Monday, June 22, 2015

Wants to Use Recycling Logo As Part of Trademark

Dear Rich: I started a small comic book publishing company called Disposable Fiction Comics, LLC. We are using the recycling logo as part of our logo. I know that the recycle logo is part of public domain, but I was considering trademarking it, but I started realizing that may not be possible as it would make it private property. 
The classic recycling logo -- three bent arrows in a triangle shape --has been used in many variations in dozens of registered trademarks from recycled fabrics to recycled metals to cement to photocopier cartridges to edible marijuana seeds. It even has its own design code at the USPTO (24.17.19 - Recycling symbol) which can be used when searching the USPTO trademark database.
How the USPTO handles the recycling symbol. The USPTO treats the recycling symbol as a "universal symbol"which is "any design, icon, or image that conveys a widely recognized or readily understood meaning. The USPTO advises examiners (Note: Word document download) that a mark using a universal symbol is registrable if it:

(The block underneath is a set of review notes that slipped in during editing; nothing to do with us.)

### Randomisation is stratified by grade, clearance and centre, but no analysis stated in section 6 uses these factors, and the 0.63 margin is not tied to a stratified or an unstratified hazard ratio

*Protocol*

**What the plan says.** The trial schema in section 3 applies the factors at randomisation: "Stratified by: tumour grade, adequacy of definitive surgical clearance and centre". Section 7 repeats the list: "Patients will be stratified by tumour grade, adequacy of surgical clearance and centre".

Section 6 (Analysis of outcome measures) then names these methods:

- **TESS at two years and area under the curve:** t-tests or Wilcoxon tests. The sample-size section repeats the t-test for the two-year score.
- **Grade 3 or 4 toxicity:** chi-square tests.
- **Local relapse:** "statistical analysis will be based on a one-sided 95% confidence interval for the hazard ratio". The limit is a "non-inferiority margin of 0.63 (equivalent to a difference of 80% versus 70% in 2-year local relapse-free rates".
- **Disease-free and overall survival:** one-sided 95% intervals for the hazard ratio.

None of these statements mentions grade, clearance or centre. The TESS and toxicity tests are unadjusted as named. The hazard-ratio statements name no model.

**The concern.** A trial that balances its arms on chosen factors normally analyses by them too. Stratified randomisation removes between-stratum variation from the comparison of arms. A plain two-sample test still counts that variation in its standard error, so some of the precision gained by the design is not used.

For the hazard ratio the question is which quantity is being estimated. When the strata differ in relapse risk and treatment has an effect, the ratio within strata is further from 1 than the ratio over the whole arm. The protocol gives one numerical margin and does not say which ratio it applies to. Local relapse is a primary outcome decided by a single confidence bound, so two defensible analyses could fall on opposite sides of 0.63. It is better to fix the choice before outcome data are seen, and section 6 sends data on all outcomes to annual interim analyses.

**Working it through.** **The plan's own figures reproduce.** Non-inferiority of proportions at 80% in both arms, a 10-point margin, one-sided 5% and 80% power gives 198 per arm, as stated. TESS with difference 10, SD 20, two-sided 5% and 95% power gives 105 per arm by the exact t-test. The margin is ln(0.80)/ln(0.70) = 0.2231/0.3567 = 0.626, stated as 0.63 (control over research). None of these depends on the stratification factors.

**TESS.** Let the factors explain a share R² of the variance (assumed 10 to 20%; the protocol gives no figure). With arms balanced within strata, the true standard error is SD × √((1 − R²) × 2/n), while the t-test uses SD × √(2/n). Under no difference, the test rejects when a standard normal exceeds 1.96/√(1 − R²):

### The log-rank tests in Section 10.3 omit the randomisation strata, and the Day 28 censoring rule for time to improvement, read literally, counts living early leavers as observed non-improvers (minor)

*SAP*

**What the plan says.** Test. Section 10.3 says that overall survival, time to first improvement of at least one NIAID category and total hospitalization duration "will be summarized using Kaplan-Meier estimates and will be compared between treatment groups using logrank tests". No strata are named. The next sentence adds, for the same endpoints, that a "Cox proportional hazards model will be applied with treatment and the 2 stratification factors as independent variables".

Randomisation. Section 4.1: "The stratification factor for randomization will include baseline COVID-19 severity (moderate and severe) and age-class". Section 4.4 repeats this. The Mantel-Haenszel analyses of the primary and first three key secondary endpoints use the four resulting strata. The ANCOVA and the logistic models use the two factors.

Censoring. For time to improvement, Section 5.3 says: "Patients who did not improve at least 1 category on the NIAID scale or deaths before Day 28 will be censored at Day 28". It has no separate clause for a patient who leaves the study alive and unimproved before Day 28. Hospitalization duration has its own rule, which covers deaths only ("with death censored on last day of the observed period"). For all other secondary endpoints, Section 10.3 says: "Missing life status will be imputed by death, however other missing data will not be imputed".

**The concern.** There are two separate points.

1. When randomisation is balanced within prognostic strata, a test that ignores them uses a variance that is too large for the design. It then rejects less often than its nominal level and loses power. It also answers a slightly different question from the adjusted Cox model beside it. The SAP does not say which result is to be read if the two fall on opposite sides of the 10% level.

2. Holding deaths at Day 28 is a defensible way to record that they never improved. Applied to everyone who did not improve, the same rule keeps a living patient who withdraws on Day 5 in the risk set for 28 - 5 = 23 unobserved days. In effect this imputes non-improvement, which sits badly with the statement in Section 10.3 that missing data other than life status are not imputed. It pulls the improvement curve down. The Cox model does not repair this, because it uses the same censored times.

"... is highly stylized, if it incorporates elements that are not usually in the symbol, or if it is integrated with other matter in the mark, and, as a result, a distinctive commercial impression separate and apart from the symbol’s usual significance is created or a source-indicating unitary whole is formed."
In light of the registered marks, we believe that your use of the recycling symbol meets the standards described above. Hopefully, if there are no other impediments (for example, prior users in the same field of goods or services) or other registration issues, you should be cleared for takeoff.
None of our business dept. In light of the universally recognized meaning of the recycling symbol -- to designate recyclable materials -- isn't there a disconnect when you combine it with a word like "disposable" ("something designed to be thrown away after use")? Our re-branding suggestion is attached.